As a result of the prolonged conflict and political corruption in Venezuela, the country's public health care system is collapsing. There is a shortage of vaccinations and medical supplies in many health care facilities.

Parents must choose between feeding their children or getting them vaccinated against diseases such as tuberculosis and polio. COVID-19 has only caused health disparities to increase, leaving more families desperate to find medical attention.

The situation that plagues Venezuela is devastating, but it demonstrates why it is so important to hold governments, at any level, accountable, especially regarding health care. Venezuela currently has an $11 million debt and faces a mounting health care crisis.

The United States needs to demand more accountability from the Venezuelan government. Throughout this tumultuous period, we continually provided humanitarian relief to Venezuelan citizens, including funds for primary health care; however, since 2015, Venezuela has not produced vaccination rates for its population.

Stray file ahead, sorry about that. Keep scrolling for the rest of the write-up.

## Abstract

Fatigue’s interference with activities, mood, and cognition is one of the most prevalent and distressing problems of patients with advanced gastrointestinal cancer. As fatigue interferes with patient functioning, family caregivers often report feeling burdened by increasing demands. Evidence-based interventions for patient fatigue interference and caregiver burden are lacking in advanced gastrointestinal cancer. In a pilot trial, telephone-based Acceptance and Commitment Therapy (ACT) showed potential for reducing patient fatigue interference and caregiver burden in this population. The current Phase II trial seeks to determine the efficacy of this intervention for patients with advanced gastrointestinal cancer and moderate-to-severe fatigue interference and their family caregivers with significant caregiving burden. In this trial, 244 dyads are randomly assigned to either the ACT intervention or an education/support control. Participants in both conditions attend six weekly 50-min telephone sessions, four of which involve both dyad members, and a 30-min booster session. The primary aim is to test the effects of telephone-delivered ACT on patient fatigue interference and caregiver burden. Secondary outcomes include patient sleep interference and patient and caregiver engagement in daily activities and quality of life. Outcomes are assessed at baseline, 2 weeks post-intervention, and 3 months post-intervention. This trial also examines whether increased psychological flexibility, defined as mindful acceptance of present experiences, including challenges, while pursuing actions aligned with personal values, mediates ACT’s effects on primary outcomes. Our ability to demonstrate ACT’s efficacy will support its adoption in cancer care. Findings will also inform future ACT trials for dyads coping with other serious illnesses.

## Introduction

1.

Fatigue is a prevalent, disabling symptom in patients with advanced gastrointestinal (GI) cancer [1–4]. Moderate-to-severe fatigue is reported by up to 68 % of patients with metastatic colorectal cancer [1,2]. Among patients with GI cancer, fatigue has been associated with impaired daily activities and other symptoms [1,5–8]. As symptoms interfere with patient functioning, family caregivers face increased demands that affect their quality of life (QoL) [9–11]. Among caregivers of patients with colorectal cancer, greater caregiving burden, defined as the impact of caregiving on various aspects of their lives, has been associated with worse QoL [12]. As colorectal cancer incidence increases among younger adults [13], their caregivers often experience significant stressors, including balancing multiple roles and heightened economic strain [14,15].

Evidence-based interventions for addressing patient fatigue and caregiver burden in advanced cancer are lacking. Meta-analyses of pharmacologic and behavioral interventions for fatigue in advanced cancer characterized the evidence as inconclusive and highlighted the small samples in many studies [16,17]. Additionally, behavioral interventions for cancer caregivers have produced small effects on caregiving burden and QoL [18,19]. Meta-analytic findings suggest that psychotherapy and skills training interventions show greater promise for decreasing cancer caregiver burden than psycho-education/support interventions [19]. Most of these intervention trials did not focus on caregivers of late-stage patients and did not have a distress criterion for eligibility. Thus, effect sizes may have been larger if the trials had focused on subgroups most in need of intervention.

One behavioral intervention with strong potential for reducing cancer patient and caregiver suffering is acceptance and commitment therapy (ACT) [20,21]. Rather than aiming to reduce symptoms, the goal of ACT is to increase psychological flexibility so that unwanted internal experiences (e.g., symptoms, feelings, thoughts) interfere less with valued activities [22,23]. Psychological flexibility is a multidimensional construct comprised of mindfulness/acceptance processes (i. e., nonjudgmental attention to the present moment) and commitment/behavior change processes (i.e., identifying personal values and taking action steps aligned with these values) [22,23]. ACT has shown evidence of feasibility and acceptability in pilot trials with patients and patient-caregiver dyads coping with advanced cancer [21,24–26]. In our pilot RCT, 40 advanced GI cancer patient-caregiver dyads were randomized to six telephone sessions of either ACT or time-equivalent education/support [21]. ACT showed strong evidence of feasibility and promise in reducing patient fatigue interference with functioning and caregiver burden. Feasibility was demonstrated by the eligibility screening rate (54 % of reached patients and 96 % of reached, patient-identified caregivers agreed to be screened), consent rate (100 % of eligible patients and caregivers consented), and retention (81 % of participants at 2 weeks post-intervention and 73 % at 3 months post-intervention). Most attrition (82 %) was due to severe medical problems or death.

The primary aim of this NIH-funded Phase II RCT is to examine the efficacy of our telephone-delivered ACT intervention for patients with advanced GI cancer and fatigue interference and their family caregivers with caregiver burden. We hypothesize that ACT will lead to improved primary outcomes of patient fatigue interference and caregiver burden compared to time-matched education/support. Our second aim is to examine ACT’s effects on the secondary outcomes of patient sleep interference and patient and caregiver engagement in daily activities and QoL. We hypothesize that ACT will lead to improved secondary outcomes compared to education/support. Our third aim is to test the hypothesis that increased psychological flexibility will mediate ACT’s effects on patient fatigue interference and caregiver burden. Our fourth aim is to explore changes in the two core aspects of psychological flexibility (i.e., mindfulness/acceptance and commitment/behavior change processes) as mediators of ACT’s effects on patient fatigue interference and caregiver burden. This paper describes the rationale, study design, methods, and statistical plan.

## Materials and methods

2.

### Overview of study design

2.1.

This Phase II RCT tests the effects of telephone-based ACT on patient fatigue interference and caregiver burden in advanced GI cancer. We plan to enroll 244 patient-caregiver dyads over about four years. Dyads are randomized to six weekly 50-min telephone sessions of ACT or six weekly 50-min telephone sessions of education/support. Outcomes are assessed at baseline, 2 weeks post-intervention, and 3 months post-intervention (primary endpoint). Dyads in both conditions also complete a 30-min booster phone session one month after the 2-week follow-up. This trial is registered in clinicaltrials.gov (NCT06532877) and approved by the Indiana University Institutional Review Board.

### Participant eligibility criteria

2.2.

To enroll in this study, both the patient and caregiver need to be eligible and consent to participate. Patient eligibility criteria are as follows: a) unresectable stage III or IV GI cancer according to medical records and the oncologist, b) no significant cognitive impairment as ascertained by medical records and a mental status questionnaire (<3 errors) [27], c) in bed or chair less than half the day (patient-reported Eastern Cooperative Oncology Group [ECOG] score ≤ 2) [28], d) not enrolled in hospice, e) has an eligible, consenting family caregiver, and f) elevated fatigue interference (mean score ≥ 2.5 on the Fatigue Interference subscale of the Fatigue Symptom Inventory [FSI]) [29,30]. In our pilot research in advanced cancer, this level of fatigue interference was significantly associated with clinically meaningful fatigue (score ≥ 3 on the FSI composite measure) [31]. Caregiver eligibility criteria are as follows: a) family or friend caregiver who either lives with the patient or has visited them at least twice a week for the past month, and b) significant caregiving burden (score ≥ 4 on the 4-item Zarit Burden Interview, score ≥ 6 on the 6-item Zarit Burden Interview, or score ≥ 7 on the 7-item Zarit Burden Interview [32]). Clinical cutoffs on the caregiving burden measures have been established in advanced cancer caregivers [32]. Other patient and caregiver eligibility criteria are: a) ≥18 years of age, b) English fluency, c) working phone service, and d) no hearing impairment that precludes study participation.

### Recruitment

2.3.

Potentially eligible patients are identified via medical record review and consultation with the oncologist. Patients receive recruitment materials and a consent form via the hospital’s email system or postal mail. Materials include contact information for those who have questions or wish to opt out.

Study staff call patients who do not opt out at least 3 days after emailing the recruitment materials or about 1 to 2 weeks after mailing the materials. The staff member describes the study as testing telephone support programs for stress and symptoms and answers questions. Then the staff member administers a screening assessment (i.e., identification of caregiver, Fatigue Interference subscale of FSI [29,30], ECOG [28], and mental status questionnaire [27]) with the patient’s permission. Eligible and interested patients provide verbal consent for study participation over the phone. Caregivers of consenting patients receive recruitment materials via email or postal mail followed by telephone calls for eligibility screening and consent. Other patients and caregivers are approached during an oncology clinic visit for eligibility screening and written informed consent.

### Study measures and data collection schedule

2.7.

Moving forward, we need confirmation that our monetary contributions fulfill the proper purpose. We need tangible statistics showing an increase in the percentage of Venezuelans receiving adequate health care. The United States must also apply the same accountability standards to other U.S.-funded health programs.

Recently, Rep. Hal Rogers demonstrated his support for holding the United States and other international neighbors accountable for their actions. Now, it is his and the other serving members of the State, Foreign Operations and Relate Programs subcommittee of the Appropriations Committee's responsibility to advocate for more transparency regarding the allocation of the United States' foreign relief funds.

Alexandria Jent

Morehead

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